There’s a stunning lack of early popular music from Malawi available on CD, which is a shame, as it’s wonderfully engaging and strewn with lively gems. It seems as if all the record labels active in southern Africa after World War II – from conglomerates like HMV to local, shop-based labels owned by Indian immigrants – were making records of the pop music from what was then the British protectorate known as Nyasaland.
Hugh Tracey, ethnographer extraordinaire, was right there as usual. In 1948, he recorded tracks by Black Paseli, his brother Barry (or Bari), and sometimes his brother Airini (or Irene) – the Paseli Brothers. These songs were recorded in Harare, Zimbabwe, where apparently the brothers had located themselves at that time, and they were popular enough to have them remembered today. Tracey felt that although the Paseli Brothers played in the “common Southern Guitar style,” they were particularly talented. According to several sources, the guitar and banjo were brought back to Malawi by Malawian soldiers who were serving alongside the British during World War II.
This was not exactly the case with Black Paseli, the leader of the Paseli Brothers. Black Paseli was born in 1921 in the city of Zomba, and during his teenage years was employed by a Mr. Mackay as a handyman and mechanic. During those years, in the mid-1930s, Black Paseli taught himself how to play Mackay’s guitar, eventually becoming adept enough to teach his older brother Barry the instrument. Until 1938, when Black Paseli was recruited to fight for the British, the duo played in then Rhodesia and Nyasaland as part-time entertainers at tea parties and bottle stores. After the war, they became full-time musicians.
The Paseli Brothers were, according to at least one source, the very first Malawian artists to record, and this would be one of their earliest efforts. Their first records were made in Zomba in 1947, recorded on equipment owned by an Indian shop-owner. They became extremely well-known in the region. When scholar and musician K. Mongani Katundu interviewed Black Paseli in 1986, he asked if his records made him famous, Paseli’s reply was: “Yes! So much so that other people’s wives ran away from their husbands to me.”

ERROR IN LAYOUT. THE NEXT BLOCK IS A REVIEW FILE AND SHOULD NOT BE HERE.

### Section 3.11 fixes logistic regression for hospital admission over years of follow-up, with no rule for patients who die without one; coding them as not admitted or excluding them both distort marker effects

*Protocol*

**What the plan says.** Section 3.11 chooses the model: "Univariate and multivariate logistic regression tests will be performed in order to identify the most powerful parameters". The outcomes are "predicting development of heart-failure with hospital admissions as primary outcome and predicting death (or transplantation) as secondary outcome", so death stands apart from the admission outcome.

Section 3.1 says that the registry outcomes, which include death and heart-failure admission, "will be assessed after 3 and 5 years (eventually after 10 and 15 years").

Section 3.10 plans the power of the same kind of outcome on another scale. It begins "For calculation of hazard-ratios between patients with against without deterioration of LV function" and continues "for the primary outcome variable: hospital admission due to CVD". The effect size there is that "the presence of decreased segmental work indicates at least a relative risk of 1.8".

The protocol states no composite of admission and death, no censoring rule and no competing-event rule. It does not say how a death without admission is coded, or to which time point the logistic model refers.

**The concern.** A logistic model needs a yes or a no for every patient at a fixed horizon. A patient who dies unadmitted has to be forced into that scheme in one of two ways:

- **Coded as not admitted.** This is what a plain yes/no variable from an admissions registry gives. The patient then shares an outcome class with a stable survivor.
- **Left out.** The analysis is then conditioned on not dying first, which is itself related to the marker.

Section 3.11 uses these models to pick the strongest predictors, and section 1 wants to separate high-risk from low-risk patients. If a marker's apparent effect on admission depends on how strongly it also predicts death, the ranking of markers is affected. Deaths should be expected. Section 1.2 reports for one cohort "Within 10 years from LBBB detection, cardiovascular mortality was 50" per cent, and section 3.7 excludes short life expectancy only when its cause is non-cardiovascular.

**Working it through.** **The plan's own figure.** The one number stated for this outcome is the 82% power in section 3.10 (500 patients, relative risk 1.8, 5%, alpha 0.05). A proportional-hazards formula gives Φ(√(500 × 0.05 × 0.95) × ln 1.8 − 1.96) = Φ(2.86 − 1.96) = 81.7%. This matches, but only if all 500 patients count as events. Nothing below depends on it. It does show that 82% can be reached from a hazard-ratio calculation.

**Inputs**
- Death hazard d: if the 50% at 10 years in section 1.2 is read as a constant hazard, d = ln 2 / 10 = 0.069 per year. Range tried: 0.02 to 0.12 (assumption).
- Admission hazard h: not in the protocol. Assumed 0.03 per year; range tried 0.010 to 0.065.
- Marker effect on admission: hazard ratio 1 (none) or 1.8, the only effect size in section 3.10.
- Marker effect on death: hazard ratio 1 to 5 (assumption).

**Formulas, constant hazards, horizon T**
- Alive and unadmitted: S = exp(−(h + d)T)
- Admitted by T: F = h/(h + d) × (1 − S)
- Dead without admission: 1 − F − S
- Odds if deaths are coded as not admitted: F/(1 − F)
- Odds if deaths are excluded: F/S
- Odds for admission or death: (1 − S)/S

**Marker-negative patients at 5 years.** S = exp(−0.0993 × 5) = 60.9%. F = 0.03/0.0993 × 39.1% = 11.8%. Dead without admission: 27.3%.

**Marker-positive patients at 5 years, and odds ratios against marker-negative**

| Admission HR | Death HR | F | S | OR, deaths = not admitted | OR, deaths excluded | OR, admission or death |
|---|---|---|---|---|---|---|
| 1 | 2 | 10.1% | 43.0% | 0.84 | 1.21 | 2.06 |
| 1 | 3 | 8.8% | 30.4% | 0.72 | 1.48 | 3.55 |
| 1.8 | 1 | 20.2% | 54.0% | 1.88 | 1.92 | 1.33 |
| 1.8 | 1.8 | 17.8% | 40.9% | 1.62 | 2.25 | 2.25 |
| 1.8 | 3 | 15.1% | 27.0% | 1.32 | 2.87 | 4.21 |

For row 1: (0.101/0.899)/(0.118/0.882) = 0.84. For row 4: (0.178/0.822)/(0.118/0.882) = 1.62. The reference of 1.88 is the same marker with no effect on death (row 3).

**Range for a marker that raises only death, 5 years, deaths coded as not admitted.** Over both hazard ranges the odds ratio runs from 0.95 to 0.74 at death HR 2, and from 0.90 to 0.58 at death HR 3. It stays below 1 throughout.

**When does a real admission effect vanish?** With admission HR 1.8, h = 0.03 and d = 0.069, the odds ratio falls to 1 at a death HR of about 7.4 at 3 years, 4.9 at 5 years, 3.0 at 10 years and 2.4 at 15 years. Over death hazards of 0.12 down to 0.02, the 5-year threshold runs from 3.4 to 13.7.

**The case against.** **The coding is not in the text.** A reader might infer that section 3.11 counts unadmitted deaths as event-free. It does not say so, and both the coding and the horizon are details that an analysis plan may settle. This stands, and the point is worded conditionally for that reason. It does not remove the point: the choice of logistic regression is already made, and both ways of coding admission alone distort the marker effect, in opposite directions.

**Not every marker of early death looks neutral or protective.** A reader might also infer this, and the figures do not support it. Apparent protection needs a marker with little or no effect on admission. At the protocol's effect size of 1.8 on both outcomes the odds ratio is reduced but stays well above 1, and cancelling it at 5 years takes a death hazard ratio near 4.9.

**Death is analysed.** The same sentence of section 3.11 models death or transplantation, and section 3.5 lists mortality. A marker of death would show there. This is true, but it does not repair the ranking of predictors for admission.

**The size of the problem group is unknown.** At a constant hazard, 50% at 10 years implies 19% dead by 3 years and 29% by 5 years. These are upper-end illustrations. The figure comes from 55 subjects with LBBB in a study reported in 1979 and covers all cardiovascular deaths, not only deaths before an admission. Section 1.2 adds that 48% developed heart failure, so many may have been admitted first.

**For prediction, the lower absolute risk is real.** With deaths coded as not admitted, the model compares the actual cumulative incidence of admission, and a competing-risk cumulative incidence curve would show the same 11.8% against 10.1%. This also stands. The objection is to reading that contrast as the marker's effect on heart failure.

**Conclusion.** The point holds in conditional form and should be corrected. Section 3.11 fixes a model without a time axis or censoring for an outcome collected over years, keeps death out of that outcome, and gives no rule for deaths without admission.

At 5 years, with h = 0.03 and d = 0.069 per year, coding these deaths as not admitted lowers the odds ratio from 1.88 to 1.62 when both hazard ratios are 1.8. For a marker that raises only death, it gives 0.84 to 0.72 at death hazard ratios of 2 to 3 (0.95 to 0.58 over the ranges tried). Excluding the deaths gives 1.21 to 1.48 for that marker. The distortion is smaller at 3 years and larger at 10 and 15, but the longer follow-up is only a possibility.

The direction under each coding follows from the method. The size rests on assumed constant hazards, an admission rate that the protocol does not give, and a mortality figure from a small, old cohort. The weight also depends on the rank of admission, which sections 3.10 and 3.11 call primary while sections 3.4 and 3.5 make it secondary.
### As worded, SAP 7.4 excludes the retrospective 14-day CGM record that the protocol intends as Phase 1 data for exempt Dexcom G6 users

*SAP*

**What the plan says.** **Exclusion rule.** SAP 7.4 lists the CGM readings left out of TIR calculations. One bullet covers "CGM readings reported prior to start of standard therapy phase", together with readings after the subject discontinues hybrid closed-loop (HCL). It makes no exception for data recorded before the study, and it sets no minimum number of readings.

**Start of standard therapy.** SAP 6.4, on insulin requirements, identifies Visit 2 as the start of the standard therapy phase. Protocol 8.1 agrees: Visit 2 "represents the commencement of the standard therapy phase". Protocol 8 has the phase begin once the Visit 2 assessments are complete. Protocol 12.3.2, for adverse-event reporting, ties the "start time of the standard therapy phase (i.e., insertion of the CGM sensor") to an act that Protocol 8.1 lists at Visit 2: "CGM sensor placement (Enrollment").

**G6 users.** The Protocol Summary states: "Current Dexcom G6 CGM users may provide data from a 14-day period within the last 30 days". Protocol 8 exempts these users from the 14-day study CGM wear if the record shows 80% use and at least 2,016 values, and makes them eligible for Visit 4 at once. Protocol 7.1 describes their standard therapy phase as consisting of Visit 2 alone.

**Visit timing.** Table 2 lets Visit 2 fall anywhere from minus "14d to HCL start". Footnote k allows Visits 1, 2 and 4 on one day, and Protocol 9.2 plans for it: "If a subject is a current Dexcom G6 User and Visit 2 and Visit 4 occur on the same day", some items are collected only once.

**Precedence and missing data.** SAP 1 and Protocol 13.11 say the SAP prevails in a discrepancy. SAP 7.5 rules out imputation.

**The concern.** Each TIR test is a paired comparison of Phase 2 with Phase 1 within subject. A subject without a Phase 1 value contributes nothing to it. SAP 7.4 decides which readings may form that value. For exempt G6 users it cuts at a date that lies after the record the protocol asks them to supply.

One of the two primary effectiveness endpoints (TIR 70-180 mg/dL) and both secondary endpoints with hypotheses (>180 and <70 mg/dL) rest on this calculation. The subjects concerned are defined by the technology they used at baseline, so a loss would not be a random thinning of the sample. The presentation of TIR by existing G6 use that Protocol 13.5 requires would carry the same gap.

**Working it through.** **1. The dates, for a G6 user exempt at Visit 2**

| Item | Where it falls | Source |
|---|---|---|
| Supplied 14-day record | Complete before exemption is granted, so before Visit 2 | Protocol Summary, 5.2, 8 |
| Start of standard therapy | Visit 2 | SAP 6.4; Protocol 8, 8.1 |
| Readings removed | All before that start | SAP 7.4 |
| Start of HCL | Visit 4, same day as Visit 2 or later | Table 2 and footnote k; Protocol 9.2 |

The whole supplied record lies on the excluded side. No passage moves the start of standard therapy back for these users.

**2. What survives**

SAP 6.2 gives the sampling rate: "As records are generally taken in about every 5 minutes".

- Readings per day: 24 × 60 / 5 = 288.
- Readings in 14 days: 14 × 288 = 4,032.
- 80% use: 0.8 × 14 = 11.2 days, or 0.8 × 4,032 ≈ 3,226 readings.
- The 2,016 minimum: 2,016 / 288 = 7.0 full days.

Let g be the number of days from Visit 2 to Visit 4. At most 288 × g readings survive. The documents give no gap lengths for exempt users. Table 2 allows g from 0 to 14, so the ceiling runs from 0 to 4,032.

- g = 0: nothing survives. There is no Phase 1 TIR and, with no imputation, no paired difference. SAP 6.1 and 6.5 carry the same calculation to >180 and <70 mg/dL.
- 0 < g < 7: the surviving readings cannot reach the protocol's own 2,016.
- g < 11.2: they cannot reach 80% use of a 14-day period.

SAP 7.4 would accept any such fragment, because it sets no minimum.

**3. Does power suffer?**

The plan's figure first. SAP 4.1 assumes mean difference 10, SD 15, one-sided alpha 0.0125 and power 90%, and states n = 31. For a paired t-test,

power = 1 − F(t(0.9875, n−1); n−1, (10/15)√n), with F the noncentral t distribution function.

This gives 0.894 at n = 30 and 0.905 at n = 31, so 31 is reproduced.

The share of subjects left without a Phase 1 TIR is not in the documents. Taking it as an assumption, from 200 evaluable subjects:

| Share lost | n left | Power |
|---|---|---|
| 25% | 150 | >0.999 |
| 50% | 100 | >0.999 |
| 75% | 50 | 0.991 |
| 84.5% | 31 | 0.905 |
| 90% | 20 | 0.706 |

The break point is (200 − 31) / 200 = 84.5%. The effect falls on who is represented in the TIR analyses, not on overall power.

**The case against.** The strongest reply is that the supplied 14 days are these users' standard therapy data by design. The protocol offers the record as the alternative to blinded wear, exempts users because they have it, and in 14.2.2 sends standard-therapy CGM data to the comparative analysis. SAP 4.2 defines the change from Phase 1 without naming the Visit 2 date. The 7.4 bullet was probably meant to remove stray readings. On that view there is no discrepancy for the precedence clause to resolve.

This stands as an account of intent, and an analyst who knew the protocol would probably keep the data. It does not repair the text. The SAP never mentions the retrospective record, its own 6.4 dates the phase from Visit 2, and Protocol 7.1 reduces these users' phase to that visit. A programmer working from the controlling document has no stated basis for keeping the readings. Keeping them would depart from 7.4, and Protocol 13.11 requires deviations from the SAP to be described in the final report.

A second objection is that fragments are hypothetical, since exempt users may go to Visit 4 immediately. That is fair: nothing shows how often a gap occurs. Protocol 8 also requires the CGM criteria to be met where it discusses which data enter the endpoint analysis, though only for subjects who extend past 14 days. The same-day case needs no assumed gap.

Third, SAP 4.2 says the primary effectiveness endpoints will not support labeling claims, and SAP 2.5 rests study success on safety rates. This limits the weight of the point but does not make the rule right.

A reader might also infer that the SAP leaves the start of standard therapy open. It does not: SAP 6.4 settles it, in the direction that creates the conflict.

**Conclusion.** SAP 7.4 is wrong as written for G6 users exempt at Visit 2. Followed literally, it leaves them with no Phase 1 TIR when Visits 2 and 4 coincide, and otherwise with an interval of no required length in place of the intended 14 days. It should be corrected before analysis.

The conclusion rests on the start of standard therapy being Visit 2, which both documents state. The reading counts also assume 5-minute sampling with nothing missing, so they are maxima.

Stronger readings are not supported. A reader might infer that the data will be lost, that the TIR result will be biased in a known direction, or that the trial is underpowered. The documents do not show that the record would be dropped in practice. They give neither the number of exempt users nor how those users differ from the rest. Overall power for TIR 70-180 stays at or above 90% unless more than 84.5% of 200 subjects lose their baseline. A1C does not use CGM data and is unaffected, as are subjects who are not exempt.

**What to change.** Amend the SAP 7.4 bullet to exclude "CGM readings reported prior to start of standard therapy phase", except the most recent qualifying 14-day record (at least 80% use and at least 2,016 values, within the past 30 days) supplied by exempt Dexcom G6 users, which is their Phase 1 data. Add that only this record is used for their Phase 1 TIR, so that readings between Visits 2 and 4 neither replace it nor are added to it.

Tracey translated the title of this piece as “I Shall Never Drink Again” – which you can hear the Paselis repeat during the song. However, on a cassette of Malawian music produced by ethnomusicologist Mitchel Strumpf from the late 1980s, the true translated title was used: “I Once Was A Good Man.” There are also a couple of errors on the label. It states Nyanja as the language, but after I sent it to a speaker of that language (known more commonly as Chewa or Chichewa), he stated it was not, in fact, in that language. Listener John Iwanda wrote in and let us know that the title and first verse are in Nyanja/Chewa, the second verse is in Yao, third verse is in English, and the remainder in Nyanja. Also, despite the label, the piece is a guitar duet, and there is no banjo present.
One of the unfortunate, ubiquitous phrases one hears in the record collecting world is “No one’s ever heard of this stuff!” Well, that’s just simply not true in most, if not all cases. While Black Paseli is unknown in the West, there’s many people in an entire country that remember him, and the performances he made with his brothers.
Paseli Brothers – Kare Ndinari Wabwino
Issue Number: GE.968
Matrix Number: ABC.3101
Biographical information gleaned from:
Katundu, K. Wongani. (1993). Black Paseli: His Place in Early Popular Malawian Music. In Mitchel Strumpf and Kondwani Phwandaphwanda (Eds.), Readings in Malawian Music: A Collection of Previously Published Articles on Malawian Music (pp. 53-54), Zomba: Zomba Music Society.
18 thoughts on “Paseli Brothers – Kare Ndinari Wabwino”
Many thanks for this another Gem from you.Do you prefer to present the records as it is from source.Is it not it will be more great if the usual disturbing noise associated with old records is cleaned off.
Lovely, and definitely no banjo! Good point in that last para – collectors tend to make all sorts of unwarranted assumptions, from a very specific point of view. I was digging through a pile of 78s in a local Vintage Emporium (i.e. junk shop) yesterday. All sorts of names there that young collectors might assume nobody’s ever heard of, but who were well known in their time and place. Sadly, on this occasion, nothing that was of even the slightest interest to me!